Some dog tooth peltigera lichen appeared on a wall shortly after I set out…

peltigera lichen

…and my next stop was to look at the bridge over the Becks Burn.

becks brodge

I stopped again at the Auld Stane Brig, the next bridge along, to admire a small garden on the bridge parapet and a lichen jungle on the fence post at the end of the bridge.

auld stane brisge flower and lichen

I walked back to the town along Gaskells Walk.  There were plenty of fine ferns to admire as I walked along.  I looked at the front of some…

fern gaskells

…and the back of others.  This is a buckler fern.

fern spores gaskells

There were fruits as well as ferns.

three fruits gaskells

I finished by walking along the path beside the park wall.  I was hoping for more lichen but it hasn’t developed yet or I wasn’t paying enough attention.

park wall sept

I will look again soon.

The day was rounded off by a visit from Mike and Alison and Alison and I played old and new favourites including Telemann, Vivaldi, Marcello and Finger while Mrs Tootlepedal and Mike once again set the world to rights.  We may have to check on their methods as things have not improved much as I hoped since they set the world to rights last week.

Among the many blackbirds visiting the ‘birdberry’ tree was this one, who just managed to qualify as the flying bird of the day.

flying blackbird

Read Full Post »

Today’s guest picture comes from my sister Mary.  She has visited Paris and thought she would take a picture of the Place de la Concorde as she thinks we all could do with a little concord at this time.

dav

We had another sunny morning here, but once again the day was sprinkled with showers and predicting when they would arrive was tricky.

I went out into the garden in a sunny spell after breakfast and found that the rowan tree was a busy place.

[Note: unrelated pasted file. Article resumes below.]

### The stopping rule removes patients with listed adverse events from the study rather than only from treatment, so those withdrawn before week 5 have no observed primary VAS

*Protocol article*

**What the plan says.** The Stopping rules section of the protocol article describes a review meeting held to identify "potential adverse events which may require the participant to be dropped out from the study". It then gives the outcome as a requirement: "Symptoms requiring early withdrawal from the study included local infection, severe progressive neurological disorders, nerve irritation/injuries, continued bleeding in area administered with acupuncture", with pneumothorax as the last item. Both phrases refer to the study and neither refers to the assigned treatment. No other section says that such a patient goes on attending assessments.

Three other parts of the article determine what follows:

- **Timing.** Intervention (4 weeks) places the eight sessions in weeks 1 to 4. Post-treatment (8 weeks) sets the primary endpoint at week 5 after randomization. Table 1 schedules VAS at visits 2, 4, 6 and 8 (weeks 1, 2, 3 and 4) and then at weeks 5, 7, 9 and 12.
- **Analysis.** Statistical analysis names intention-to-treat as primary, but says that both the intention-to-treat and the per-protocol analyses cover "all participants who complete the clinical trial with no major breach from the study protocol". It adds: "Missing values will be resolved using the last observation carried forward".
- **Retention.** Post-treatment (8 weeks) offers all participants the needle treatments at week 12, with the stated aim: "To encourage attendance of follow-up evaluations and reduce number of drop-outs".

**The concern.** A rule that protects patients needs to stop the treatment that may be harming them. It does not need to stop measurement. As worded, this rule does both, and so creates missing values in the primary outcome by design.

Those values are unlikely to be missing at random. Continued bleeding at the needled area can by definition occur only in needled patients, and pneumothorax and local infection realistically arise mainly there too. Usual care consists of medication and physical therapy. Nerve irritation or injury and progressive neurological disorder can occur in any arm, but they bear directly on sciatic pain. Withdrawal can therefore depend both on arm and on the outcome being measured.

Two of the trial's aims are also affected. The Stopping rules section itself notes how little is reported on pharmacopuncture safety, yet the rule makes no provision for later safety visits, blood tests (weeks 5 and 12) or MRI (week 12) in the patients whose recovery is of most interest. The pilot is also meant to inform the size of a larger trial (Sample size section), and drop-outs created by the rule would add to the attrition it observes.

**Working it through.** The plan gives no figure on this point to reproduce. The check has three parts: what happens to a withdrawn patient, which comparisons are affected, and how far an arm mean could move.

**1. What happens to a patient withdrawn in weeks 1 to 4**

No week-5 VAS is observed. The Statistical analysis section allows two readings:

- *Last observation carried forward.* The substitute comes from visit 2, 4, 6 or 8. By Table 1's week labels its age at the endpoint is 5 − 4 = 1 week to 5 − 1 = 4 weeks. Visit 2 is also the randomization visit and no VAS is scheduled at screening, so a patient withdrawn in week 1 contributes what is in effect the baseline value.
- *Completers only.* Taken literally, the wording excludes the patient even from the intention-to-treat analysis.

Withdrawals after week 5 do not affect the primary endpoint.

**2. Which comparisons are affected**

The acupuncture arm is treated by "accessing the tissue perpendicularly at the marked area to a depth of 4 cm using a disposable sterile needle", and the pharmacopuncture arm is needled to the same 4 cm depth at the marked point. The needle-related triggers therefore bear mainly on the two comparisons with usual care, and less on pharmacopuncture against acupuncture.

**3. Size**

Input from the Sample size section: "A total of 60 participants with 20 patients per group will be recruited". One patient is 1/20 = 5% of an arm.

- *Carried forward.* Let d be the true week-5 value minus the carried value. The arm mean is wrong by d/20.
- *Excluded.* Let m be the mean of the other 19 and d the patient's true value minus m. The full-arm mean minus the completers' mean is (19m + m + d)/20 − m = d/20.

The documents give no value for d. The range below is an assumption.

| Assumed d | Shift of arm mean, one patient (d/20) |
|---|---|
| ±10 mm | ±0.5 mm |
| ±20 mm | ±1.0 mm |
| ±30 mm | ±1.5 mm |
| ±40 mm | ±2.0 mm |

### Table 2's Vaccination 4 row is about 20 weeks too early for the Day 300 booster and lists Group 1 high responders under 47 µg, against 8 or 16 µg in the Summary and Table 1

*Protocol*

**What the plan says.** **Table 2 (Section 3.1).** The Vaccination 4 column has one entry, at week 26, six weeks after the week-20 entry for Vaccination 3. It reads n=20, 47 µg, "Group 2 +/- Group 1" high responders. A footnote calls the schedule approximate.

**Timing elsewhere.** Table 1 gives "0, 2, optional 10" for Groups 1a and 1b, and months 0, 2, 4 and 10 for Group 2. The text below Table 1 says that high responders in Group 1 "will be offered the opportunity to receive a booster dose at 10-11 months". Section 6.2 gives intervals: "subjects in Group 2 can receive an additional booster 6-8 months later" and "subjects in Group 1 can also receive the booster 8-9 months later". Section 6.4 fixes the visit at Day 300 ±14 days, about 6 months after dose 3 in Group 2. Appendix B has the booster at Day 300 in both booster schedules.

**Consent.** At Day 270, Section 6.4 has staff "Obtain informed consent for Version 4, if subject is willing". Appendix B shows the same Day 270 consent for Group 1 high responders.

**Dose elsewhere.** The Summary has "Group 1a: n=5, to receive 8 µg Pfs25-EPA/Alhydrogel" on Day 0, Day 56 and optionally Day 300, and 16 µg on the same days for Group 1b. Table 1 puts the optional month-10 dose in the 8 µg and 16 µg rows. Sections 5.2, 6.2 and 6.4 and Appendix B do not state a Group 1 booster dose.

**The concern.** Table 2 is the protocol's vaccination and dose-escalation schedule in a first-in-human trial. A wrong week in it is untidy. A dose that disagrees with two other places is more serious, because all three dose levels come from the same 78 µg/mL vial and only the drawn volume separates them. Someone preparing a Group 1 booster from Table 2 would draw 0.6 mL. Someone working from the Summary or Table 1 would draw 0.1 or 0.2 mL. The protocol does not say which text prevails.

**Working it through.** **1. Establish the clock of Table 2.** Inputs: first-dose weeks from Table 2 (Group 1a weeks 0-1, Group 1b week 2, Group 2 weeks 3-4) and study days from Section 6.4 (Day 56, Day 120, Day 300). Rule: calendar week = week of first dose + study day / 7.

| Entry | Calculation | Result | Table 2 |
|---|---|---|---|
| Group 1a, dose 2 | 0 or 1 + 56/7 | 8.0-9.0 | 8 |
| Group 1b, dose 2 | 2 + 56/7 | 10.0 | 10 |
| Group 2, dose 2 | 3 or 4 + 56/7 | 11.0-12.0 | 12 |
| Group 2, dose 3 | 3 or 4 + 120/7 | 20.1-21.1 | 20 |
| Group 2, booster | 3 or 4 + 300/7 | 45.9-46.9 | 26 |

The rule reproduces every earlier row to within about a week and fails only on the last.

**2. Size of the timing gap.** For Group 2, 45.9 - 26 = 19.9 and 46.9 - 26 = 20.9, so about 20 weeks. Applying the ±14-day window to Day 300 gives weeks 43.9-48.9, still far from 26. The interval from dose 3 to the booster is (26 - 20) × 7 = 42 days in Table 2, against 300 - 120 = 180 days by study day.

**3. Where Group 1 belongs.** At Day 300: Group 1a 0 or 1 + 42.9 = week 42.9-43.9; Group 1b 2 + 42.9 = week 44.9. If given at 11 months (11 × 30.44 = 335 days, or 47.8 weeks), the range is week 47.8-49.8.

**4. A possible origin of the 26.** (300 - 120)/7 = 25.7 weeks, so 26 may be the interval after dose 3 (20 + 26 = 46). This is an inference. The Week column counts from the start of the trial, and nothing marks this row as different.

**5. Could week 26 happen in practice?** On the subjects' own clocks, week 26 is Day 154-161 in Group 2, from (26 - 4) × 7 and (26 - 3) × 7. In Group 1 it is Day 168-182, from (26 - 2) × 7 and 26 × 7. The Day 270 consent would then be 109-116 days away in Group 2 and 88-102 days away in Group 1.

A starling was having a look round…

starling in rowan 1

…and having weighed up the situation…

starling in rowan 2

…it got tucked into the berries.

starling in rowan 3

Other birds looked on…

thrush in rowan

…and a blackbird got in on the act…

blackbird with rowan berry

…and soon everyone was at it.

three birds in rowan

Still, there are plenty of berries to go round.

Rain was forecast for midday so after an early cup of coffee, I set off to do a few miles on my bike before the rain came.  Once again, there was a very brisk wind blowing, and as I didn’t want to put too much pressure on my slightly suspect knee, I settled for 17 miles with the wind behind me for the section with the most climbing.  I didn’t stop to take pictures as I wanted to be sure to be back before the rain started which I was.

As well as the rowan berries, there was more eating going on in other places in the garden.  Mrs Tootlepedal, on her way out to a social lunch engagement, noticed that the nasturtiums by the back door were getting thoroughly nibbled and she spotted the guilty party, a cabbage white caterpillar.

cabbage white caterpillar

While she was out, I mowed the greenhouse grass and then took a walk round the garden to enjoy the colour…

six garden flowers

There was more berry action in the rowan tree.

starling with berry in beak

…and I went in and had a baked potato for my lunch as watching all the eating had made me feel hungry.